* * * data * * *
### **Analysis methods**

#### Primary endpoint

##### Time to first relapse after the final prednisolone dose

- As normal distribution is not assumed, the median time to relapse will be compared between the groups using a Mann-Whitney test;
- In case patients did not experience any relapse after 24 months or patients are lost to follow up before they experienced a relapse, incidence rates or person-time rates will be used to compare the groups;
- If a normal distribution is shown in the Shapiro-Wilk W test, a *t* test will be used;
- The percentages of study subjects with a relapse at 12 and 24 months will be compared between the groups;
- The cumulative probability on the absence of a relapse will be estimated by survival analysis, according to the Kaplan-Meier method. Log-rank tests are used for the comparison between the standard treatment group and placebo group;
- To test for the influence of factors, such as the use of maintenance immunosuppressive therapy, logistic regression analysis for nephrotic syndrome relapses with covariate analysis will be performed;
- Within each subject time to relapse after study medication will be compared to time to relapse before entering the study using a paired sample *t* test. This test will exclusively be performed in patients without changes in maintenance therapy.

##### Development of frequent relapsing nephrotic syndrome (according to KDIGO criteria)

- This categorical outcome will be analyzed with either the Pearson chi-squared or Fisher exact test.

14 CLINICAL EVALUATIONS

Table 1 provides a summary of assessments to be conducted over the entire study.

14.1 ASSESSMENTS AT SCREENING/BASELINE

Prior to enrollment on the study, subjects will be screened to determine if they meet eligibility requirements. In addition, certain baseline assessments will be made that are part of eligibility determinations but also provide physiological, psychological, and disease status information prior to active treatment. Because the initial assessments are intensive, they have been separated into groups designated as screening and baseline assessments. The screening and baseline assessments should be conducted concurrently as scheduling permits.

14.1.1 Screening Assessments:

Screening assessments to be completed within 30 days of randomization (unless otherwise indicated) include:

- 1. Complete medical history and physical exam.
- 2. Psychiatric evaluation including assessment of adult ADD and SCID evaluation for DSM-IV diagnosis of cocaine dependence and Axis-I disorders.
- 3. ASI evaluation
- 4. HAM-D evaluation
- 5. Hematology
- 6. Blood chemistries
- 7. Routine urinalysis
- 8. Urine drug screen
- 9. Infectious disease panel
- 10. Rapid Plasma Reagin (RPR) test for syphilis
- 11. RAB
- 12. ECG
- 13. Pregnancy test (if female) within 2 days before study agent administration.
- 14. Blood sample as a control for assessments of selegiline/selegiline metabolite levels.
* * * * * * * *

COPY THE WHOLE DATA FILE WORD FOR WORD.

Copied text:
### **Analysis methods**

#### Primary endpoint

##### Time to first relapse after the final prednisolone dose

- As normal distribution is not assumed, the median time to relapse will be compared between the groups using a Mann-Whitney test;
- In case patients did not experience any relapse after 24 months or patients are lost to follow up before they experienced a relapse, incidence rates or person-time rates will be used to compare the groups;
- If a normal distribution is shown in the Shapiro-Wilk W test, a *t* test will be used;
- The percentages of study subjects with a relapse at 12 and 24 months will be compared between the groups;
- The cumulative probability on the absence of a relapse will be estimated by survival analysis, according to the Kaplan-Meier method. Log-rank tests are used for the comparison between the standard treatment group and placebo group;
- To test for the influence of factors, such as the use of maintenance immunosuppressive therapy, logistic regression analysis for nephrotic syndrome relapses with covariate analysis will be performed;
- Within each subject time to relapse after study medication will be compared to time to relapse before entering the study using a paired sample *t* test. This test will exclusively be performed in patients without changes in maintenance therapy.

##### Development of frequent relapsing nephrotic syndrome (according to KDIGO criteria)

- This categorical outcome will be analyzed with either the Pearson chi-squared or Fisher exact test.

14 CLINICAL EVALUATIONS

Table 1 provides a summary of assessments to be conducted over the entire study.

14.1 ASSESSMENTS AT SCREENING/BASELINE

Prior to enrollment on the study, subjects will be screened to determine if they meet eligibility requirements. In addition, certain baseline assessments will be made that are part of eligibility determinations but also provide physiological, psychological, and disease status information prior to active treatment. Because the initial assessments are intensive, they have been separated into groups designated as screening and baseline assessments. The screening and baseline assessments should be conducted concurrently as scheduling permits.

14.1.1 Screening Assessments:

Screening assessments to be completed within 30 days of randomization (unless otherwise indicated) include:

- 1. Complete medical history and physical exam.
- 2. Psychiatric evaluation including assessment of adult ADD and SCID evaluation for DSM-IV diagnosis of cocaine dependence and Axis-I disorders.
- 3. ASI evaluation
- 4. HAM-D evaluation
- 5. Hematology
- 6. Blood chemistries
- 7. Routine urinalysis
- 8. Urine drug screen
- 9. Infectious disease panel
- 10. Rapid Plasma Reagin (RPR) test for syphilis
- 11. RAB
- 12. ECG
- 13. Pregnancy test (if female) within 2 days before study agent administration.
- 14. Blood sample as a control for assessments of selegiline/selegiline metabolite levels.